Tuesday, December 6, 2011

True Grit(s)

My Thanksgiving dinner came off a shrimp boat. It probably wasn't this shrimp boat, but give me my romantic delusions, OK?

As the day faded into blues and pinks, the boats came back to the canal at Shem Creek in Mount Pleasant from their daily excursions into the Charleston Harbor. South Carolina has two shrimp seasons. The first runs from May through August, when smaller, brown shrimp are harvested. The white shrimp season begins in September and lasts through December.

Did the shrimp from these boats actually end up in the display case at Mount Pleasant Seafood, just two doors down from our motel?

Maybe not, but I would like to think that our Thanksgiving dinner was fresh off the boat.

It took Randy an hour to peel and devein the 2.5 pounds of shrimp we brought carefully packed in a Styrofoam cooler and transported to Brent's Columbia apartment an hour and a half away.

Our shrimp and cheesy grits Thanksgiving dinner was not our normal holiday fare. But even though we were miles away from home, there was a glimpse of extended family in the meal. I'd forgotten that Brent has some of the plates that were in my Grandma and Grandpa Neelly's kitchen cupboards.

But there they were - ready to hold a different kind of feast than was served up on my Grandma's table. But it was still a tie to family and memories miles away.

We didn't even miss the turkey. (I may have missed the dressing ... but just a little.)

Baked Shrimp Scampi
(2008, Barefoot Contessa's Back to the Basics)


2 lbs. shrimp in the shell (12-15 per pound)
3 tbsp. olive oil
2 tbsp. dry white wine
Salt and freshly ground pepper
3/4 cup butter, at room temperature
4 tsp. minced garlic
1/4 cup minced shallots (I used green onion)
3 tbsp. minced fresh parsley leaves
1 tsp. minced fresh rosemary leaves
1/4 tsp. crushed red pepper flakes
1 tsp. grated lemon zest
2 tbsp. freshly-squeezed lemon juice
1 extra-large egg yolk
2/3 cup panko (Japanese dried bread flakes)
Lemon wedges for serving

Preheat oven to 425 degrees. Peel and devein the shrimp, leaving the tails on. (Randy didn't do that part. He just took the tail off at the same time.) Place shrimp in mixing bowl and toss gently with olive oil, wine, 2 teaspoons salt and 1 teaspoon pepper. Allow to sit at room temperature while you make the butter and garlic mixture.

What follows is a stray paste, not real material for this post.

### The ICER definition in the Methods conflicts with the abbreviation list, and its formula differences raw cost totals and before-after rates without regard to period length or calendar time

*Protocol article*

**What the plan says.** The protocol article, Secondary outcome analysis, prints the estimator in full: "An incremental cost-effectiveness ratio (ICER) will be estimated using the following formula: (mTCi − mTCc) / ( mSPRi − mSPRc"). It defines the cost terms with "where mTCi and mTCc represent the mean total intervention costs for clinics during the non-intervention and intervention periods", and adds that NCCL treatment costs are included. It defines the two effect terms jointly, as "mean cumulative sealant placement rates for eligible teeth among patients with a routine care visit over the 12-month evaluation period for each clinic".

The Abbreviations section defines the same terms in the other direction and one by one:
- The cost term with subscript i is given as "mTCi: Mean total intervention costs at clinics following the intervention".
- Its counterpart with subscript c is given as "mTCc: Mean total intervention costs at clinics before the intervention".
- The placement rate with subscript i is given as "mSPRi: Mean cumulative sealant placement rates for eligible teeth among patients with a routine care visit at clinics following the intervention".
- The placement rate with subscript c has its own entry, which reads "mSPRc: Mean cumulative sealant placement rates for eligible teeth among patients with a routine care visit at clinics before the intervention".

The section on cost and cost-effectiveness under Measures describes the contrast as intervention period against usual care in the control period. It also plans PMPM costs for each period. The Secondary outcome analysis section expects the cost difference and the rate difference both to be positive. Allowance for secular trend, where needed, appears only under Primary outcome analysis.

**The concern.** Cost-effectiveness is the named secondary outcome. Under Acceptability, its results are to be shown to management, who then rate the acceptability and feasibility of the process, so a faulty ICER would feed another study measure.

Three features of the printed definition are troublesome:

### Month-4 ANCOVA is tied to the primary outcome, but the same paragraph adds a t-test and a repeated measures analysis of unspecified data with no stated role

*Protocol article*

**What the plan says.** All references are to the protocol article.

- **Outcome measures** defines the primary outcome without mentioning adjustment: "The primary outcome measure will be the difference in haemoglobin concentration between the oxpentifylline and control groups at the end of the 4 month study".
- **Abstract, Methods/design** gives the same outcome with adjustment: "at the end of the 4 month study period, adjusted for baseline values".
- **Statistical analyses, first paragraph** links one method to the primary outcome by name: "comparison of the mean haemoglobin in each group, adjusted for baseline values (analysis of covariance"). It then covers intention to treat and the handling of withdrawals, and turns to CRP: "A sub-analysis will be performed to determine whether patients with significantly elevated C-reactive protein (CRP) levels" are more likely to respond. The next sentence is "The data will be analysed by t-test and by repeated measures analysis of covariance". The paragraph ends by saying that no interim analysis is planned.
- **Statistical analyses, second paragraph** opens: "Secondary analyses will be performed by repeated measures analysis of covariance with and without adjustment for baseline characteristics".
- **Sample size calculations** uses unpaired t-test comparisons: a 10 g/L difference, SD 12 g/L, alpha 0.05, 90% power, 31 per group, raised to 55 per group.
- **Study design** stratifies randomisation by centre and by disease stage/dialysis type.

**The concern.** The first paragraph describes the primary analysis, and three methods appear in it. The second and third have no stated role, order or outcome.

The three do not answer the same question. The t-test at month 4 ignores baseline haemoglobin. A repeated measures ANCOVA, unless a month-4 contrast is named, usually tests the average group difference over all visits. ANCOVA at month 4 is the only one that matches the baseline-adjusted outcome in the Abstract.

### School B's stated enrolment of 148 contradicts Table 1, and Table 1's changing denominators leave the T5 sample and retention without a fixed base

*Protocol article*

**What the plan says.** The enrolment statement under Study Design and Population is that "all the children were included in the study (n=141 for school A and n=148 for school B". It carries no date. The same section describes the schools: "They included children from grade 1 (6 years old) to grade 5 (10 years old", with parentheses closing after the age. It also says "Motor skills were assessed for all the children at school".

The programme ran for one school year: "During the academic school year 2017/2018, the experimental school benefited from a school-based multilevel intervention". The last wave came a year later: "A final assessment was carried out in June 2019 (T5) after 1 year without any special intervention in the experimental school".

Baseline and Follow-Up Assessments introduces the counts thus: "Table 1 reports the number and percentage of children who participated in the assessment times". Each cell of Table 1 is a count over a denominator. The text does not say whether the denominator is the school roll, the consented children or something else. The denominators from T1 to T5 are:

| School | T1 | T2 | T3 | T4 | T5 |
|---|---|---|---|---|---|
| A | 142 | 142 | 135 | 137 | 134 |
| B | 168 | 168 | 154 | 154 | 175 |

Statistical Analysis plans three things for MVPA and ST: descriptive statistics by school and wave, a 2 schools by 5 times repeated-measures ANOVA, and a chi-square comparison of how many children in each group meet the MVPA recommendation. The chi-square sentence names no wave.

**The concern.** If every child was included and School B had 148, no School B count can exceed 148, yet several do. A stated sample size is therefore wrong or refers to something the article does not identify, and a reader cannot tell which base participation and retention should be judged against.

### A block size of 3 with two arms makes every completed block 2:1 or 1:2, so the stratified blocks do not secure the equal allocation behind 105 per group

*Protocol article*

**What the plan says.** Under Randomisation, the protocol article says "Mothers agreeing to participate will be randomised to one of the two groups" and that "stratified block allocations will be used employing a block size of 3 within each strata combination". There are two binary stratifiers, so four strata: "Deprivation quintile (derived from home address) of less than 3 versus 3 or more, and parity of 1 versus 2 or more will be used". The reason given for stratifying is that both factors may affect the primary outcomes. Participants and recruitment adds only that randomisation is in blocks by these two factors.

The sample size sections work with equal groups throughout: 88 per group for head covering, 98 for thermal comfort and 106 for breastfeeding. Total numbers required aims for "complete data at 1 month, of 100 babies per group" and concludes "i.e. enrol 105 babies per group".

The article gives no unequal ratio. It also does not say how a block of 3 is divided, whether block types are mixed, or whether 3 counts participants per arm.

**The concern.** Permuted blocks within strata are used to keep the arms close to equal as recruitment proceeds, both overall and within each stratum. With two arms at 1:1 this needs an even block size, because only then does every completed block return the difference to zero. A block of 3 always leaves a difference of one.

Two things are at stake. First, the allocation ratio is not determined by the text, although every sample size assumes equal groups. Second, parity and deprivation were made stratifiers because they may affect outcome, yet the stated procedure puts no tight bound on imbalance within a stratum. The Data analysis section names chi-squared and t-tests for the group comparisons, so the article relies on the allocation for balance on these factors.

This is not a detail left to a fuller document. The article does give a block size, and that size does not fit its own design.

In a small bowl, mash the softened butter with the garlic, shallots, parsley, rosemary, red pepper flakes, lemon zest, lemon juice, egg yolk, panko, 1/2 teaspoon salt and 1/4 teaspoon pepper until combined.

Starting from the outer edge of a 14-inch oval gratin dish, arrange the shrimp in a single layer, cut side down with the tails curling up and towards the center of the dish. ** Pour the remaining marinade over the shrimp. Spread the butter mixture evenly over the shrimp. Bake for 10 to 12 minutes until hot and bubbly. If you like the top browned, place under a broiler for 1 minute. Serve with lemon wedges.

** If you think that Brent has an oval gratin dish in his kitchen, think again. I don't even have that kind of a dish. So we just put the shrimp in a 9- by 13-pan and followed the recipe from there.

Cheesy Grits
1/2 lb. bacon, fried and crumbled
1 bunch spring onions, chopped
2-3 cloves garlic, chopped
8-10 mushrooms, sliced (We didn't use these)
1/2 cup grated white Cheddar cheese
Nutmeg (Brent didn't have any in his cabinet: Imagine that!)
Salt & pepper
8 oz. stoneground grits
16 oz. heavy cream
16 oz. water
4 oz. butter

Fry bacon. Remove and crumble. Pour off some of the bacon grease and saute onions and garlic in remaining drippings. Add sliced mushrooms (if desired). Add crumbled bacon and keep warm.

Cook grits. Bring water, cream and butter to a boil and swirl in the grits. Reduce to a simmer and stir intermittently to keep grits from sticking. Cook for 30 minutes. Add the bacon mixture. Add cheese and a touch of nutmeg, if desired. Add salt and pepper to taste. Serve warm.

I did this dish combining two different recipes, one for creamy grits from the Dixie Supply Cafe & Bakery in Charleston and the other from Mt. Pleasant Seafood.


  1. Kim

    What a fun trip and opportunity to tour the South!

    I have never had fresh from the water seafood authentically cooked. We did eat the Seafood Buffet at the Rio in Las Vegas. It is a HUGE spread of amazing seafood.

    I love barbeque. Smoke, bark and sweet sauce!

    Thanks for sharing your trip with us.


  2. Thanks for stopping by, Robyn!

  3. I have never had fresh from the water seafood authentically cooked. We did eat the Seafood Buffet at the Rio in Las Vegas. It is a HUGE spread of amazing seafood.

  4. I have never had fresh from the water seafood authentically cooked. We did eat the Seafood Buffet at the Rio in Las Vegas. It is a HUGE spread of amazing seafood.

  5. Living in the middle of Kansas, I certainly don't have many opportunities to taste seafood like we did along the coast (though my husband does catch catfish, etc. around here). The seafood buffet sounds good to me! Thanks for stopping by!